Friday, August 17, 2018
News Roundup

Like paint brush and camera, computer is a creative tool for Dunedin artist

DUNEDIN

In a small space that doubles as his home and his workshop, painter and photographer Tony Blue sits before a large computer monitor that dominates the main room. He spends considerable time there, working a bit of magic with his vivid imagination and the help of modern technology.

"It's amazing what you can do with this," he said of his computer. "What used to take me days to do in a darkroom takes me only minutes now."

Using Photoshop in lieu of his former darkroom, Blue lets what he calls "artistic license" take over. He picks and chooses the details he wants from a variety of photos he has amassed, and combines them into one composition.

Blue has developed and refined a distinctive art form he calls "Blutography." Once his photos are transferred to his computer, he can do pretty much whatever he wants to create the composition he envisions in his mind's eye.

"You develop your own style," he said. "On the computer you can eliminate the extra details that clutter a composition."

In a photo where he wants to emphasize an approaching storm, for example, he can focus on the sky and electronically eliminate elements of the scene that distract the eye of the viewer.

The 63-year-old artist was raised in Pinellas County and prefers the simple ways of the Florida of his youth. His bestselling work, a 12-by-40-inch composition called Paradise Lost, is based on that feeling of nostalgia.

"Back in the old days, there were trailers along the coastline before there were condos," Blue said. "I call this piece Paradise Lost because it reflects a part of Florida that has been lost."

The composition features a combination of elements from different photos: a vacant lot in Sand Key, two trailers, a sun, an egret, three girls in bathing suits walking along a dusty road and a telephone pole.

The pole was an element Blue wanted to use — but it wasn't in any of his photos. No problem. Using his mouse as a brush, in a matter of minutes he had "painted" the telephone pole and transferred it to his new composition.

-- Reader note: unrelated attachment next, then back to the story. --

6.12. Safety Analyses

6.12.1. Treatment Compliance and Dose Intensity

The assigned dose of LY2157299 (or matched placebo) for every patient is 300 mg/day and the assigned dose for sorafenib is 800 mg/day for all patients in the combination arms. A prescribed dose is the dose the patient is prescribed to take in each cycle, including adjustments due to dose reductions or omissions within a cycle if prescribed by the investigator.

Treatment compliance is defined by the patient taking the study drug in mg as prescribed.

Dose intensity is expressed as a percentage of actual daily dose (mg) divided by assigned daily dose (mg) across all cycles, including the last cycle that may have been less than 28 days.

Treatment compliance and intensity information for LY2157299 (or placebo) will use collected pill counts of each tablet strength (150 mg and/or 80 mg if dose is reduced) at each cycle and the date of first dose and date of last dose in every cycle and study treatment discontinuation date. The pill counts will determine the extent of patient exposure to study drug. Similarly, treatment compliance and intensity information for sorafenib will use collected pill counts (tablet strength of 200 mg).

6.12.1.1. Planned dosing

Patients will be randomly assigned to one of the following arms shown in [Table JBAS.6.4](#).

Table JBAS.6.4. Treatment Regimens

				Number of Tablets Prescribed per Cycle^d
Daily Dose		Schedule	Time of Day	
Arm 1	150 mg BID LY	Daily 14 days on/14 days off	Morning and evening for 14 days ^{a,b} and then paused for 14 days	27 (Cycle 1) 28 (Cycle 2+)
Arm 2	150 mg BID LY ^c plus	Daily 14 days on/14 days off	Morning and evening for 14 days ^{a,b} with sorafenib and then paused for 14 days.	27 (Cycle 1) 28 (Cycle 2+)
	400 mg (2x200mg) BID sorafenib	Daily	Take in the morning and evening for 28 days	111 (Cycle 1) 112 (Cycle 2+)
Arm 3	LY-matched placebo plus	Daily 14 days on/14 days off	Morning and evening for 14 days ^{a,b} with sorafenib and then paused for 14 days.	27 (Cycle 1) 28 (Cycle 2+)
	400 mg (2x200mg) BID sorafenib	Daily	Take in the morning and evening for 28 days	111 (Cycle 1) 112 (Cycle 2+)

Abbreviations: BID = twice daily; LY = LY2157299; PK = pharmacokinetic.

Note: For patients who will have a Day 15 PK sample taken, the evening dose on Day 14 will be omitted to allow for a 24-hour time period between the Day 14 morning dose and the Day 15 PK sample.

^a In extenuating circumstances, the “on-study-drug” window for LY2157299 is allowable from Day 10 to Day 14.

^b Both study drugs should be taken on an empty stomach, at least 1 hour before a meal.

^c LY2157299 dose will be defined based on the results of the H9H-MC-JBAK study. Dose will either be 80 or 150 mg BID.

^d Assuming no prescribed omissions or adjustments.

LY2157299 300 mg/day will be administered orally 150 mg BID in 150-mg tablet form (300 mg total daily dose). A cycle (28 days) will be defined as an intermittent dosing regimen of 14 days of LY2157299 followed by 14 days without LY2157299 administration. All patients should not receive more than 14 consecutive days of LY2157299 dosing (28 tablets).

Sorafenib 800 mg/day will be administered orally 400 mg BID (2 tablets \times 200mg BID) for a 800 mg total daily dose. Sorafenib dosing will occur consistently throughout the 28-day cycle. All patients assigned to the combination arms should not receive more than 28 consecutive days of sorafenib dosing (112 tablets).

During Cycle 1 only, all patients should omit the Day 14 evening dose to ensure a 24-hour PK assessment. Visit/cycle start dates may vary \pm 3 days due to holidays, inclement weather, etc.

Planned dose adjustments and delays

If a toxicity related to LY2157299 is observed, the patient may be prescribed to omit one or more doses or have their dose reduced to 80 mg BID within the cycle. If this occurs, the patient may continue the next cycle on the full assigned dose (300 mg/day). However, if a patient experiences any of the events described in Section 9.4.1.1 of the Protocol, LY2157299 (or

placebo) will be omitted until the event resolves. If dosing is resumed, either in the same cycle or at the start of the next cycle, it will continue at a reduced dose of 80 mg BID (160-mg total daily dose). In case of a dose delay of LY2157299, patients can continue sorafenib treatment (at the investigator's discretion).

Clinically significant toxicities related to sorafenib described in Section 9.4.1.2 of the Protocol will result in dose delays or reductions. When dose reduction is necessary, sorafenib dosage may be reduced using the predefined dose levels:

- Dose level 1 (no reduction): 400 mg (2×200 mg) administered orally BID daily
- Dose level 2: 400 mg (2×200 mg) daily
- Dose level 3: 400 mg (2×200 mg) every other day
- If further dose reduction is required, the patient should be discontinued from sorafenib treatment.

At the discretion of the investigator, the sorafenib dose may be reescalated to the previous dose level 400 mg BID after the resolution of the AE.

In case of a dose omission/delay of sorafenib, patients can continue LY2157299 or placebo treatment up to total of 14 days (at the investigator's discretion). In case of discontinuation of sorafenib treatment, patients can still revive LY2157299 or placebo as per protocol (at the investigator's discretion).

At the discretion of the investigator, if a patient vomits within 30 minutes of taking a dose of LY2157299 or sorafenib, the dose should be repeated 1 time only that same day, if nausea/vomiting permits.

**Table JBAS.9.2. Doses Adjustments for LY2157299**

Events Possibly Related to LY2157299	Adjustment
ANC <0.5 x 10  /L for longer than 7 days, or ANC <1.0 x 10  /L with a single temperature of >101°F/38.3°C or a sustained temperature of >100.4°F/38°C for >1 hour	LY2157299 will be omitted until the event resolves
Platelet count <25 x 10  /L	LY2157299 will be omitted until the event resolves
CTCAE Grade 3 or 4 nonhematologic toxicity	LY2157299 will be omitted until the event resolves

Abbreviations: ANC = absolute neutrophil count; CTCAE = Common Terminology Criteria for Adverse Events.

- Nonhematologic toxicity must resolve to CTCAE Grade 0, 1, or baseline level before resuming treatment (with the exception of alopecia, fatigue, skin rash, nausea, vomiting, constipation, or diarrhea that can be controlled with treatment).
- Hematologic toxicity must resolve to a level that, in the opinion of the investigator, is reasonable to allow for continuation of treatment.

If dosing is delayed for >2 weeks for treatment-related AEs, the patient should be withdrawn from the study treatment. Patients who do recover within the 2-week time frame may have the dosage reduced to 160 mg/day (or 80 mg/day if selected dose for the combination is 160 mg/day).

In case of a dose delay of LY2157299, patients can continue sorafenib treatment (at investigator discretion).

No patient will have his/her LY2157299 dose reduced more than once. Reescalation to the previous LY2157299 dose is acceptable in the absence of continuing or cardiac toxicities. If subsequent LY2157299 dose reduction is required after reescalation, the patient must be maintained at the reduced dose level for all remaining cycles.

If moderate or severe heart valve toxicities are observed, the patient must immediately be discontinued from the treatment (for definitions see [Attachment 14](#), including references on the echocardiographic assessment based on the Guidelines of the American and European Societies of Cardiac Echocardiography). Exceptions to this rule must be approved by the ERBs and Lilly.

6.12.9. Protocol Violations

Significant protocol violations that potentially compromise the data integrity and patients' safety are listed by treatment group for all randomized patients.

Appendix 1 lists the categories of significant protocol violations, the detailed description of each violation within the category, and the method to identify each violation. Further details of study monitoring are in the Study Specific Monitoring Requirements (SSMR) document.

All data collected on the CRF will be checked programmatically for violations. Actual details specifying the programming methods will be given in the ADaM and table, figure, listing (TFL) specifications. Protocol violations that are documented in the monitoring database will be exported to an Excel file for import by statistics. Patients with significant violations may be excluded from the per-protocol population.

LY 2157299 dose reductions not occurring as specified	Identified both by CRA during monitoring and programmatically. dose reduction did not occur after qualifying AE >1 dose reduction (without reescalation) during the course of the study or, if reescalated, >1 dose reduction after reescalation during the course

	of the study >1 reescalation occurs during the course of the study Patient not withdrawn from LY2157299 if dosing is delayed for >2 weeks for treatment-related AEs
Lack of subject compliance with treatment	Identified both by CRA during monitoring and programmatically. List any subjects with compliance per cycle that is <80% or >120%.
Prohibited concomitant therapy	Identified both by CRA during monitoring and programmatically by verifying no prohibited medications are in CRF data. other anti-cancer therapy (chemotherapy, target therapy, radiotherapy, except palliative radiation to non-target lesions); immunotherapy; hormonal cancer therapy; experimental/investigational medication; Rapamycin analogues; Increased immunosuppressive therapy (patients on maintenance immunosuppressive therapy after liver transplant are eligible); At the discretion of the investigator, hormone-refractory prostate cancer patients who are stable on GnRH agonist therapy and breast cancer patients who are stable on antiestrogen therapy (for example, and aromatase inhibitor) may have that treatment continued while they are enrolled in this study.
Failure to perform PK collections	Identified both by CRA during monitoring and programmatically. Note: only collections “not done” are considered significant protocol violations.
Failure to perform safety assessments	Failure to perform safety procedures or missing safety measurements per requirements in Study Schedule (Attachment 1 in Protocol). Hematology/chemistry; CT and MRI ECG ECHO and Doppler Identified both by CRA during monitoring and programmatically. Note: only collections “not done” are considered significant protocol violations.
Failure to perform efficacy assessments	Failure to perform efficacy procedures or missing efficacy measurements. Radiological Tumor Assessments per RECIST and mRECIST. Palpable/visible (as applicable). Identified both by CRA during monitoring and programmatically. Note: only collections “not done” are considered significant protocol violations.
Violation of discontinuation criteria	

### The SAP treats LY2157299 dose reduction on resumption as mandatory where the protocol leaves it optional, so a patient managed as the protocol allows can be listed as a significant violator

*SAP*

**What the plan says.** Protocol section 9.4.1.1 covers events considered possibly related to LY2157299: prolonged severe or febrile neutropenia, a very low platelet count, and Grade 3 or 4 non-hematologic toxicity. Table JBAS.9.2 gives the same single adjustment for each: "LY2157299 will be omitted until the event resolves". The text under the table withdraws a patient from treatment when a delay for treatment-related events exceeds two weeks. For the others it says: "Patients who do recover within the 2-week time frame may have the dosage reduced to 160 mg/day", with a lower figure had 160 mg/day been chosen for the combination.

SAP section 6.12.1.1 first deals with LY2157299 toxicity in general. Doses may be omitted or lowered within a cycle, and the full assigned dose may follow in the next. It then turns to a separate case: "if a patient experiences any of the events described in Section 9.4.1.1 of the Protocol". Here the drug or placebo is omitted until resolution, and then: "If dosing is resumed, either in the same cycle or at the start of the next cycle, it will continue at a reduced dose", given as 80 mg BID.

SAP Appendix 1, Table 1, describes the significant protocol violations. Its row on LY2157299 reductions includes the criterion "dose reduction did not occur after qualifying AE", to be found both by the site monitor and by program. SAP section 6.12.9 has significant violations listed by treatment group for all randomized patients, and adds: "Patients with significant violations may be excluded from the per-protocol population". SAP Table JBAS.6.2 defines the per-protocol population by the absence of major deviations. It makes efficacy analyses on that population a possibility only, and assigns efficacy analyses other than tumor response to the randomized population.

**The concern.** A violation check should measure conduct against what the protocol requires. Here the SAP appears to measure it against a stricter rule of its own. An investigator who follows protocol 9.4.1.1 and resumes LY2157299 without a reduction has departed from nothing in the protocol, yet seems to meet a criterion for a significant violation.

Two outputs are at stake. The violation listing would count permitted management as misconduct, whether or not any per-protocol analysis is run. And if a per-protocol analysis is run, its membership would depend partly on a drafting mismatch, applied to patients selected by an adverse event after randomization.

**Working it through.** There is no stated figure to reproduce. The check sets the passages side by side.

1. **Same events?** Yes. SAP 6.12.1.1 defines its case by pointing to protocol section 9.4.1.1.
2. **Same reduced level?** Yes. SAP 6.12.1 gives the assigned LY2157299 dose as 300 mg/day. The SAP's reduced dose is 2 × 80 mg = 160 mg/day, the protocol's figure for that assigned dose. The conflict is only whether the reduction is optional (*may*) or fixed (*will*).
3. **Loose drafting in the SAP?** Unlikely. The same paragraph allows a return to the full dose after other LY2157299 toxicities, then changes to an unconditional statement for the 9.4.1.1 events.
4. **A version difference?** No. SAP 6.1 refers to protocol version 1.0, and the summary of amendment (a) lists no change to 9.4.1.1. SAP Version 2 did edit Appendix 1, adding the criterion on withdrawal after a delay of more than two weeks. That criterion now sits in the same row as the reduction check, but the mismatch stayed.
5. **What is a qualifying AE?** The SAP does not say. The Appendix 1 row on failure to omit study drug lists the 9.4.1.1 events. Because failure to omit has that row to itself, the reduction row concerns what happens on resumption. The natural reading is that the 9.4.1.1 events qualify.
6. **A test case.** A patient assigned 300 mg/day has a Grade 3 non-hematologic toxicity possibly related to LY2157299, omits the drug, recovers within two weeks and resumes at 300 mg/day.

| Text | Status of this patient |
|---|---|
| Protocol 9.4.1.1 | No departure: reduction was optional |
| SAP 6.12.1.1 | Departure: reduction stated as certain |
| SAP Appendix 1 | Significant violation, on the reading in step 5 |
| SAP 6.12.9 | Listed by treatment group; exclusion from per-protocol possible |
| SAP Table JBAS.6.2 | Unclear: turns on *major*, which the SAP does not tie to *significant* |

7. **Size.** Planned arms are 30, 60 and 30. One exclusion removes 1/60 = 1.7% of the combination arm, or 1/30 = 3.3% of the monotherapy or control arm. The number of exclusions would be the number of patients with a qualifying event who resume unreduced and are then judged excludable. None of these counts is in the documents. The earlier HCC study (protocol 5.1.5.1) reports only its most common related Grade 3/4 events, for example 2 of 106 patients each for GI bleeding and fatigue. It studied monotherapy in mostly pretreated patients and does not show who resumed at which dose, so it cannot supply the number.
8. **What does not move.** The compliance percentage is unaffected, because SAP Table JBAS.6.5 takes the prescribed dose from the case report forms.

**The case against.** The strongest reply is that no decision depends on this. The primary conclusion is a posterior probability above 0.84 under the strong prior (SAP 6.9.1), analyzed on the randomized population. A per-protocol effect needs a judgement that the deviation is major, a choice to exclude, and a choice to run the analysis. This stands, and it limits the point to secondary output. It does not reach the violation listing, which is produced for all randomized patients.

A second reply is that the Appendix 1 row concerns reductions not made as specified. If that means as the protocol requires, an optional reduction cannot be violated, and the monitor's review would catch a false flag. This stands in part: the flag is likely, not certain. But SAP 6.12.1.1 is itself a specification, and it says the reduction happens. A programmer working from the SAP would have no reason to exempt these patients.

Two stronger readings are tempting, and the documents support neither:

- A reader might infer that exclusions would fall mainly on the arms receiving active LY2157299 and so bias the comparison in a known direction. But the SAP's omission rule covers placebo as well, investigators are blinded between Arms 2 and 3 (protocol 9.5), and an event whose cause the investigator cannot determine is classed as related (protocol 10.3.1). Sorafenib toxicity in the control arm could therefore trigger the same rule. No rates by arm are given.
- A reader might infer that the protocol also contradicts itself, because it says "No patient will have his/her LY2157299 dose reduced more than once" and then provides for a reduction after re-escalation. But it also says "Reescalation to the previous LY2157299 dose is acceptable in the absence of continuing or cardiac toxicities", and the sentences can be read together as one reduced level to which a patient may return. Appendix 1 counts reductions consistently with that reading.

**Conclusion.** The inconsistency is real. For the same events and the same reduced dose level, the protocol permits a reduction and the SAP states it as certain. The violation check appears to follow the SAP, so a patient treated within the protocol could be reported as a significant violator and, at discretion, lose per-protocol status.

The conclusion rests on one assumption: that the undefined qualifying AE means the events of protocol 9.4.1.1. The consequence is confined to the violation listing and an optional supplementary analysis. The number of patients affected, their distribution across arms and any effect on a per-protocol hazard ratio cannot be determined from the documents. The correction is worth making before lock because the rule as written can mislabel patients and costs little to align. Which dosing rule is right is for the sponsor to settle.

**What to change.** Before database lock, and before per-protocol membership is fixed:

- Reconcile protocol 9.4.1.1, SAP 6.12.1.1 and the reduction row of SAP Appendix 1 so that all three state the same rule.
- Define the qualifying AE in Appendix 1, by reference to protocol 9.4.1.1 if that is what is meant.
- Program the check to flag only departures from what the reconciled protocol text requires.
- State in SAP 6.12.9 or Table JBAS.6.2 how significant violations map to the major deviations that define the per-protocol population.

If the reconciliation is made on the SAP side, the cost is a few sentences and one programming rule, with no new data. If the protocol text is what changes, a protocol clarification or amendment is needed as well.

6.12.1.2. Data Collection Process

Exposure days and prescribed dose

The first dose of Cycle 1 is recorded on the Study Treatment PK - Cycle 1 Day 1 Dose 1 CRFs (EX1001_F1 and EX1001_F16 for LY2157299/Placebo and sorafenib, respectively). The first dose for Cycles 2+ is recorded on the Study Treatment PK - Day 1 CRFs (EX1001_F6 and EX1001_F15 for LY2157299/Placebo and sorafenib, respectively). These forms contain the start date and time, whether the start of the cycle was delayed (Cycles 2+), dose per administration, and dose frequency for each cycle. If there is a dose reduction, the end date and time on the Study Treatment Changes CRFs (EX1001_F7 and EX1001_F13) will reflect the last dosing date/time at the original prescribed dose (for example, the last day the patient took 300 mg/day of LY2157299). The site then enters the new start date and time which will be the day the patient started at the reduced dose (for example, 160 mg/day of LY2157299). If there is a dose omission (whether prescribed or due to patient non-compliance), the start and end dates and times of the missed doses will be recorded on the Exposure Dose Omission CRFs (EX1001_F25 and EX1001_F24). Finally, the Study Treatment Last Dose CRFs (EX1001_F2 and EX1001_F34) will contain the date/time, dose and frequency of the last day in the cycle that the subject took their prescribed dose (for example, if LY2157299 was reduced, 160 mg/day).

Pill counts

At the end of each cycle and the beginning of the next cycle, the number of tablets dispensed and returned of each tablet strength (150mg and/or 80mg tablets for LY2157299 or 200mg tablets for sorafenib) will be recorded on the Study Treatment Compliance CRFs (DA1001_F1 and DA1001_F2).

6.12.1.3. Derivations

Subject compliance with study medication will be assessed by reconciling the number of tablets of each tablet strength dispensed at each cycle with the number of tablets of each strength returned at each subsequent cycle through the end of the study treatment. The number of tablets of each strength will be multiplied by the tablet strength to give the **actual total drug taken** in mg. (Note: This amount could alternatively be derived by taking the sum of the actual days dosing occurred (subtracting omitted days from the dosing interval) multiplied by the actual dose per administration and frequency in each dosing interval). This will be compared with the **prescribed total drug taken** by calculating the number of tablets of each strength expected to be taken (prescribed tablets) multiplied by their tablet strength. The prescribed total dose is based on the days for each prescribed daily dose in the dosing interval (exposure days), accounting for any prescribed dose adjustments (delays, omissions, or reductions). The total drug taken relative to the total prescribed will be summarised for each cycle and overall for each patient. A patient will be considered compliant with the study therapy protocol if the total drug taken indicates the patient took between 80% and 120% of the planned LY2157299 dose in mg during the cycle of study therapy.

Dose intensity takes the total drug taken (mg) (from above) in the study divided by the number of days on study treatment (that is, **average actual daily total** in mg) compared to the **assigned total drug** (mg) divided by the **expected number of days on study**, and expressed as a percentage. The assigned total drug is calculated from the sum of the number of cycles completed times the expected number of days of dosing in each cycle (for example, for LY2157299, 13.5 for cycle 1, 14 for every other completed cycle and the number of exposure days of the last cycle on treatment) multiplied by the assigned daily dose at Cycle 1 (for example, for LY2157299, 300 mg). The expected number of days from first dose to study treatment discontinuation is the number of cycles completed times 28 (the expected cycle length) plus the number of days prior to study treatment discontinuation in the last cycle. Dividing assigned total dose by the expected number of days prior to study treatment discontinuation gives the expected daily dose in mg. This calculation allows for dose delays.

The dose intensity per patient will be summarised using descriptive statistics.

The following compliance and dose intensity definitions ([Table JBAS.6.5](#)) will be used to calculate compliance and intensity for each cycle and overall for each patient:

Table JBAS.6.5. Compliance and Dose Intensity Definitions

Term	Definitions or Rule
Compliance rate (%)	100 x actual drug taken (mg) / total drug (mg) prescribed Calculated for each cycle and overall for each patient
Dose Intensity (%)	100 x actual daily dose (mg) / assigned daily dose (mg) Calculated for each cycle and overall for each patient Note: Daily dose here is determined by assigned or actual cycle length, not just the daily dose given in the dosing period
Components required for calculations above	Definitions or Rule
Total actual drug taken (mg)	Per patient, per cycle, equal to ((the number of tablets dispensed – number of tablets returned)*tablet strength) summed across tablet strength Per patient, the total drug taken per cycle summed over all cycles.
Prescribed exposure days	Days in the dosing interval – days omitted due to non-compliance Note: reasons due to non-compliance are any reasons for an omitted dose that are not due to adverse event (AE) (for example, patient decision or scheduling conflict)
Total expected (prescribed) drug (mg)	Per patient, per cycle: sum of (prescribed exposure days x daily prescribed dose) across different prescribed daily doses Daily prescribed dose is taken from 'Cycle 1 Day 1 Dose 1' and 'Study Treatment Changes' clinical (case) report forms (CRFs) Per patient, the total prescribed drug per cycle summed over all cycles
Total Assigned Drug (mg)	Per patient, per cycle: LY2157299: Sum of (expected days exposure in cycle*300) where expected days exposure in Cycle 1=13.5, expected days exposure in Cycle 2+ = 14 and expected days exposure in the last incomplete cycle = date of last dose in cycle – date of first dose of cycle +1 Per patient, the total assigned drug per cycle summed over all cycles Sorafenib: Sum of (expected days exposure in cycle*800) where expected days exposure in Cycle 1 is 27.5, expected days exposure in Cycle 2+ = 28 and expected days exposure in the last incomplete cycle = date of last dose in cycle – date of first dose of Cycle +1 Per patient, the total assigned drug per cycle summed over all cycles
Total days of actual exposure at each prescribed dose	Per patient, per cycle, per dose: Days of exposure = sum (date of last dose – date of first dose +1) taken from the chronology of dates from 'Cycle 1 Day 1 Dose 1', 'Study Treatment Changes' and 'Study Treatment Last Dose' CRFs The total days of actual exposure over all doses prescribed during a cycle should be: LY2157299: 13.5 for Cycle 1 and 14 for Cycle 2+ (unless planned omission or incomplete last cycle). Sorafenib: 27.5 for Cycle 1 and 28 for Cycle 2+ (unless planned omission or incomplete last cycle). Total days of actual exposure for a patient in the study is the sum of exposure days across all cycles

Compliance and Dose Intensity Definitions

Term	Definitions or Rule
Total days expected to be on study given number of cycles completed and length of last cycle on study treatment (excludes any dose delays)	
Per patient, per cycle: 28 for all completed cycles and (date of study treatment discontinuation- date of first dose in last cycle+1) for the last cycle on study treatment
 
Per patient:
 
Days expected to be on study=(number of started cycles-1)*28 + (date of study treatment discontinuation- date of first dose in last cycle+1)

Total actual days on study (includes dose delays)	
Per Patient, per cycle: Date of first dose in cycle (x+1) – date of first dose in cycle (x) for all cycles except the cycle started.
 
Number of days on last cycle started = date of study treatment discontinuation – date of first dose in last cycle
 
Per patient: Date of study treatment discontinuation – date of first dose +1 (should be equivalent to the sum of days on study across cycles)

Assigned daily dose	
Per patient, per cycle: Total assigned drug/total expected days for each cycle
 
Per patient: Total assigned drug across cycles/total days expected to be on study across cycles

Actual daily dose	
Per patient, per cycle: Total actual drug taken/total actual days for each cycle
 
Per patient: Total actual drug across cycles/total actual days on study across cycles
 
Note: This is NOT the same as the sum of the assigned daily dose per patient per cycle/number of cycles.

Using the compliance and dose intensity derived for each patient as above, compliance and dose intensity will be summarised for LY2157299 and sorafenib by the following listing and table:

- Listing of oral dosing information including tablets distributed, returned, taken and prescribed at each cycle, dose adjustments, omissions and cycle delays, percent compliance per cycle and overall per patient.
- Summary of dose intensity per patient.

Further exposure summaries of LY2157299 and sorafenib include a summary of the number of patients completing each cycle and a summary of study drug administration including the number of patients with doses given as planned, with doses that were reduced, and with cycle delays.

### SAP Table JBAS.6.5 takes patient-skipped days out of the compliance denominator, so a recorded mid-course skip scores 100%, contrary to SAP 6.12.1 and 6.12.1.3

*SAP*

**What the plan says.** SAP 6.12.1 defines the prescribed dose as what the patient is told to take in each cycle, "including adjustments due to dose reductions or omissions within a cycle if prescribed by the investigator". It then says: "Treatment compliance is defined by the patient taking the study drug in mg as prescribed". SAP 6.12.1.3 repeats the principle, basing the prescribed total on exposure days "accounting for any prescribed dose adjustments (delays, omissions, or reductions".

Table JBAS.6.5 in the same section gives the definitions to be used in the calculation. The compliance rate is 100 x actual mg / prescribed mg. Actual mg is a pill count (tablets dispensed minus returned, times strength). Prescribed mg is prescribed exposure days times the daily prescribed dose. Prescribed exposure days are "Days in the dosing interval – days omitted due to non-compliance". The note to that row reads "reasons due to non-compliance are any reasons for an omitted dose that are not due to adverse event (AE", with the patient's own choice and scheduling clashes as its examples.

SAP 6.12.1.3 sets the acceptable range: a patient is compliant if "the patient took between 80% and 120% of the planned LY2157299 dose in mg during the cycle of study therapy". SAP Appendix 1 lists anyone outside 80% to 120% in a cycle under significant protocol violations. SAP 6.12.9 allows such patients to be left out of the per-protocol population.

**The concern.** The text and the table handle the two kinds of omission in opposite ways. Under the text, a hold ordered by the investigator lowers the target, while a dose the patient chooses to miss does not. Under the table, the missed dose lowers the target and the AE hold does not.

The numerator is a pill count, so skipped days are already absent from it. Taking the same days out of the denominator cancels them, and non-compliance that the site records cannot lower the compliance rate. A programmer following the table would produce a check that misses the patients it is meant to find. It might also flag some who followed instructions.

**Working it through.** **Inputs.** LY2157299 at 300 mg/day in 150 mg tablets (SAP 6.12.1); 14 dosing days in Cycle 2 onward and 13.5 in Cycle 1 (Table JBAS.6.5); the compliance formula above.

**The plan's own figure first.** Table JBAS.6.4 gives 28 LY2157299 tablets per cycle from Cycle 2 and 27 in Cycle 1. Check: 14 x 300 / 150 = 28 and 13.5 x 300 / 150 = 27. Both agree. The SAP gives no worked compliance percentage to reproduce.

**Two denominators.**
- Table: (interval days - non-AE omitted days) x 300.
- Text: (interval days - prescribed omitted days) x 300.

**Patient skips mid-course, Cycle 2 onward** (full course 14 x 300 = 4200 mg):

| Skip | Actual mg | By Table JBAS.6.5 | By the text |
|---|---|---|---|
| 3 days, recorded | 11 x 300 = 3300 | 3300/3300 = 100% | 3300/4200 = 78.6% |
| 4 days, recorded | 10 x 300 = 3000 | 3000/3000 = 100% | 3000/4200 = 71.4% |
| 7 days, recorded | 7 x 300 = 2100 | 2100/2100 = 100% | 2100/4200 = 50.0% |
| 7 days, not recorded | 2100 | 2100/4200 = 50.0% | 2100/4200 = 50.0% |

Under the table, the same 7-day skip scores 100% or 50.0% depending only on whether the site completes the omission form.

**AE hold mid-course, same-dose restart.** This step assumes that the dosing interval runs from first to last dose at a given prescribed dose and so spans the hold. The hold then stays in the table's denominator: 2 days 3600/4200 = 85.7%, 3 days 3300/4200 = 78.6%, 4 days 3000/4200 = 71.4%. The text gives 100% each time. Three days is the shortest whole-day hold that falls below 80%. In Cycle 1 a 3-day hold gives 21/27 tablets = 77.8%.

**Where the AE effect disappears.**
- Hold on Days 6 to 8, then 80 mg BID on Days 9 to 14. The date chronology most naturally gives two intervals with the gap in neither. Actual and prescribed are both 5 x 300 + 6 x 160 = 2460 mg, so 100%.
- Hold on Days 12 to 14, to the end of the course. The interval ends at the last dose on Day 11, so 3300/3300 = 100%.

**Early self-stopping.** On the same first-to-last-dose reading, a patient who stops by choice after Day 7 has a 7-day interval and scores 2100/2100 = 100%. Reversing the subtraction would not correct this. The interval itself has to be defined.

Someone viewing Blue's photographic work might notice an absence of color.

"I focus on earth tones," he said. "Unless it's a tropical scene, I like to take the bright colors out."

Little Trailer Boy has been selling well also. Focusing on a trailer he saw in Safety Harbor, Blue added a dramatic sky from one photo and a small boy from another.

"I have a thing for clotheslines and television antennas," he said of items rarely seen anymore, so he added those to the picture as well. All of the elements came together in a panoramic work that has appealed to viewers.

Blue is not scheduled to exhibit in any shows this coming year, but sells his work from his website or in local galleries and shops, including Clay and Paper in Dunedin, the Crystal Gardens Gallery in Redington Shores, and the Hoffman Porges Gallery in Ybor City.

He generally makes 150 limited editions of each photographic composition, which can be purchased by size, ranging in price from $25 to $700 a work. Original paintings range from $500 to $4,500, depending on size and detail.

Many of Blue's photo compositions feature objects that have seen finer days — such as a dented and rusted old truck.

"I'm drawn to what people did in their lifetimes," he said. "That beat-up old truck did productive things at one time."

Blue is a painter as much as a photographer. His paintings, mostly in acrylics on either board or canvas, tend to be abstract and colorful — or muted, but containing a social message. One of the latter, called Lost Americans, features two Indians in a blizzard at Wounded Knee. That work recently received a "Best in Show" award at the Gugliotta Gallery in Pass-a-Grille. A mixed media painting called Built on Sweat and Blood features the elements of hard work, including barbed wire, nails and a pair of old work gloves. An American flag provides the backdrop.

Panoramic shots are particularly popular with Blue's clients, but his own wishes in composing a particular scene always take precedence.

"I have to please myself first with a picture," he said. "My art is what makes me happy."

Correspondent Elaine Markowitz can be reached at [email protected]

     
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